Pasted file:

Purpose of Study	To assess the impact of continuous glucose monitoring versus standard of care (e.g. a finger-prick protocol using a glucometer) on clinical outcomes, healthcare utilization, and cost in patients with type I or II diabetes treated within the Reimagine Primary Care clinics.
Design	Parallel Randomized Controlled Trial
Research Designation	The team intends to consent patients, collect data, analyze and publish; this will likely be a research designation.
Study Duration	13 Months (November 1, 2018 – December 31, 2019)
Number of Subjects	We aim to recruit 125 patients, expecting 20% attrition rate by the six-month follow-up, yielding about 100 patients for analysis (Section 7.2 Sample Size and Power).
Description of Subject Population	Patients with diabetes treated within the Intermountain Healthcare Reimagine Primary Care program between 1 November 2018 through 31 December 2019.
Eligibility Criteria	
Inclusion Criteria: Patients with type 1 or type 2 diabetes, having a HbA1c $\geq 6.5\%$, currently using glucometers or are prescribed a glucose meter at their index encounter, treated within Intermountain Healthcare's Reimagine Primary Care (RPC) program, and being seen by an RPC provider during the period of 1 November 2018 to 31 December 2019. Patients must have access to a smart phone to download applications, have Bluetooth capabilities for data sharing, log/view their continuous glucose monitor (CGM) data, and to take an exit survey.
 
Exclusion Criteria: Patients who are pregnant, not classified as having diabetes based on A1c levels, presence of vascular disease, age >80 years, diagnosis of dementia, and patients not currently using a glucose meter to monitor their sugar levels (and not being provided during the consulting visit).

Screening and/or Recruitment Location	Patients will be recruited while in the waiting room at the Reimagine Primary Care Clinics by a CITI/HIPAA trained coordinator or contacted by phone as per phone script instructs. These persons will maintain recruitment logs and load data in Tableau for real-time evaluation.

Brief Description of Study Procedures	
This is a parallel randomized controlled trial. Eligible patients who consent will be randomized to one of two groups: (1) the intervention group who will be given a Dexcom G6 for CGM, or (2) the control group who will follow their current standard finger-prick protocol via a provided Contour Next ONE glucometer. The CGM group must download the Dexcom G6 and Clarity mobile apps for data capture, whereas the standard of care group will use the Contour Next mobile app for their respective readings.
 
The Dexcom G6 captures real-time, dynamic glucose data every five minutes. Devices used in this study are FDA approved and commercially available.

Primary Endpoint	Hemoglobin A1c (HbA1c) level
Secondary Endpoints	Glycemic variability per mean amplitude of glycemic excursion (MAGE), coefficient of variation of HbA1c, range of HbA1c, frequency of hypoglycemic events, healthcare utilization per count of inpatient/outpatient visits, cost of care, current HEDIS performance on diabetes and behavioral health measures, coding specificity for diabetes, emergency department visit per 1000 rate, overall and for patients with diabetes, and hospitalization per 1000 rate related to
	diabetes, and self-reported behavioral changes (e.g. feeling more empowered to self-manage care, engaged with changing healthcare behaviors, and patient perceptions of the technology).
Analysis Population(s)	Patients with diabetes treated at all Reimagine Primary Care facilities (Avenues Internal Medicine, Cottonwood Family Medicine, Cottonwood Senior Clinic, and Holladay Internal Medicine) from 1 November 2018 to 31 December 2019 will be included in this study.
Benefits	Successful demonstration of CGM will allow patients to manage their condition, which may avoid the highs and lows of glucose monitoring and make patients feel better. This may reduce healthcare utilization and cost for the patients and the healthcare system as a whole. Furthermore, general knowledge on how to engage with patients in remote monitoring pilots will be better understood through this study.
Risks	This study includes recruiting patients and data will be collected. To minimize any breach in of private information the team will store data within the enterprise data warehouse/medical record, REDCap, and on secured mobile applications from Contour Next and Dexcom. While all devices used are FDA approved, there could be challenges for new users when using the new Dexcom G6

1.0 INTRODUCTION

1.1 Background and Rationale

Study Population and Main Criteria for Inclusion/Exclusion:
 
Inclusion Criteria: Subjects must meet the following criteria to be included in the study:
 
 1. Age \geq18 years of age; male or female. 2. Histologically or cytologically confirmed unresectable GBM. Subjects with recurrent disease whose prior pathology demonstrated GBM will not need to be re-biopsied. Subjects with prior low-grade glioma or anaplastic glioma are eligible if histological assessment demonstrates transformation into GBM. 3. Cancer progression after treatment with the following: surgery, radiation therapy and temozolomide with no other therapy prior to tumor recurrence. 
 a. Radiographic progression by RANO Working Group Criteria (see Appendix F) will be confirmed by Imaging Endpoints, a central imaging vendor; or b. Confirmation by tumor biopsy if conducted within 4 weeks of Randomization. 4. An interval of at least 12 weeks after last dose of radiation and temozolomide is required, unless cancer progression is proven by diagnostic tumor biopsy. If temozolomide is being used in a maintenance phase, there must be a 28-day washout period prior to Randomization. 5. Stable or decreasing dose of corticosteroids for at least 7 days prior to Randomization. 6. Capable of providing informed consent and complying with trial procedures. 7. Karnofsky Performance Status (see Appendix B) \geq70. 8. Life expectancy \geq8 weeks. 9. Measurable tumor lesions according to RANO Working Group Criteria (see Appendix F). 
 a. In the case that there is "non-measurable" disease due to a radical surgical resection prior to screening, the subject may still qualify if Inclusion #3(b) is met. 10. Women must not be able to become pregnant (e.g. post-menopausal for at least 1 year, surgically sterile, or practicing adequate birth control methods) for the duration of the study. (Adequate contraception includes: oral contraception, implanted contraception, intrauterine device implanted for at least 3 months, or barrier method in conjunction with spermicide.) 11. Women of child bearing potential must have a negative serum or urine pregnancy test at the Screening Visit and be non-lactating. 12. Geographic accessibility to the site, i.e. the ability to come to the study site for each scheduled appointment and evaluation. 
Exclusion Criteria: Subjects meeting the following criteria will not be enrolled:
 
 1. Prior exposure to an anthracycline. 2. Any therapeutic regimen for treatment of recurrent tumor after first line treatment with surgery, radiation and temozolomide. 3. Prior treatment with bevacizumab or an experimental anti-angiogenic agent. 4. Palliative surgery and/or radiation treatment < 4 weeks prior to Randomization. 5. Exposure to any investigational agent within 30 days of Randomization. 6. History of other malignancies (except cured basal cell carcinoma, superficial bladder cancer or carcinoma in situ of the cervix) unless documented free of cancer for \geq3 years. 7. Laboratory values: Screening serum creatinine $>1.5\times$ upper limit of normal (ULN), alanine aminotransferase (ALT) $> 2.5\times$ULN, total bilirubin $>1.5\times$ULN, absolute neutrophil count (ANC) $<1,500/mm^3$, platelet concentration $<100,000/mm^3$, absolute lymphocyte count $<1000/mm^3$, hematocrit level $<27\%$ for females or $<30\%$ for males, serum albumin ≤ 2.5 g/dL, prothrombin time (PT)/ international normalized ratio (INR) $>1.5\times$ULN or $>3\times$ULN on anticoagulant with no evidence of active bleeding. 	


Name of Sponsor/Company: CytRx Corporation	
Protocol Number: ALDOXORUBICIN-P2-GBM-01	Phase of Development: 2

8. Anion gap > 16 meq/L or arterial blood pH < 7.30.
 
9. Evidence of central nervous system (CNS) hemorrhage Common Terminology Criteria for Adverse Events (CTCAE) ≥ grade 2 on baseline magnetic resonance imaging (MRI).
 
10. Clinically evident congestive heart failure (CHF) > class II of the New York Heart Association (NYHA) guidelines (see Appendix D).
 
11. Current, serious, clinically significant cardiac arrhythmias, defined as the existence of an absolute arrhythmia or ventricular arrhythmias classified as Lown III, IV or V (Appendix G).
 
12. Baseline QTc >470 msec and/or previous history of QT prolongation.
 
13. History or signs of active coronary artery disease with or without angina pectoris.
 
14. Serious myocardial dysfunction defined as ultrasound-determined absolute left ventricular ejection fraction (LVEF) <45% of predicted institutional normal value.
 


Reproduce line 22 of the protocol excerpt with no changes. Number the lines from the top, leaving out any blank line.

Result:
Study Population and Main Criteria for Inclusion/Exclusion:
 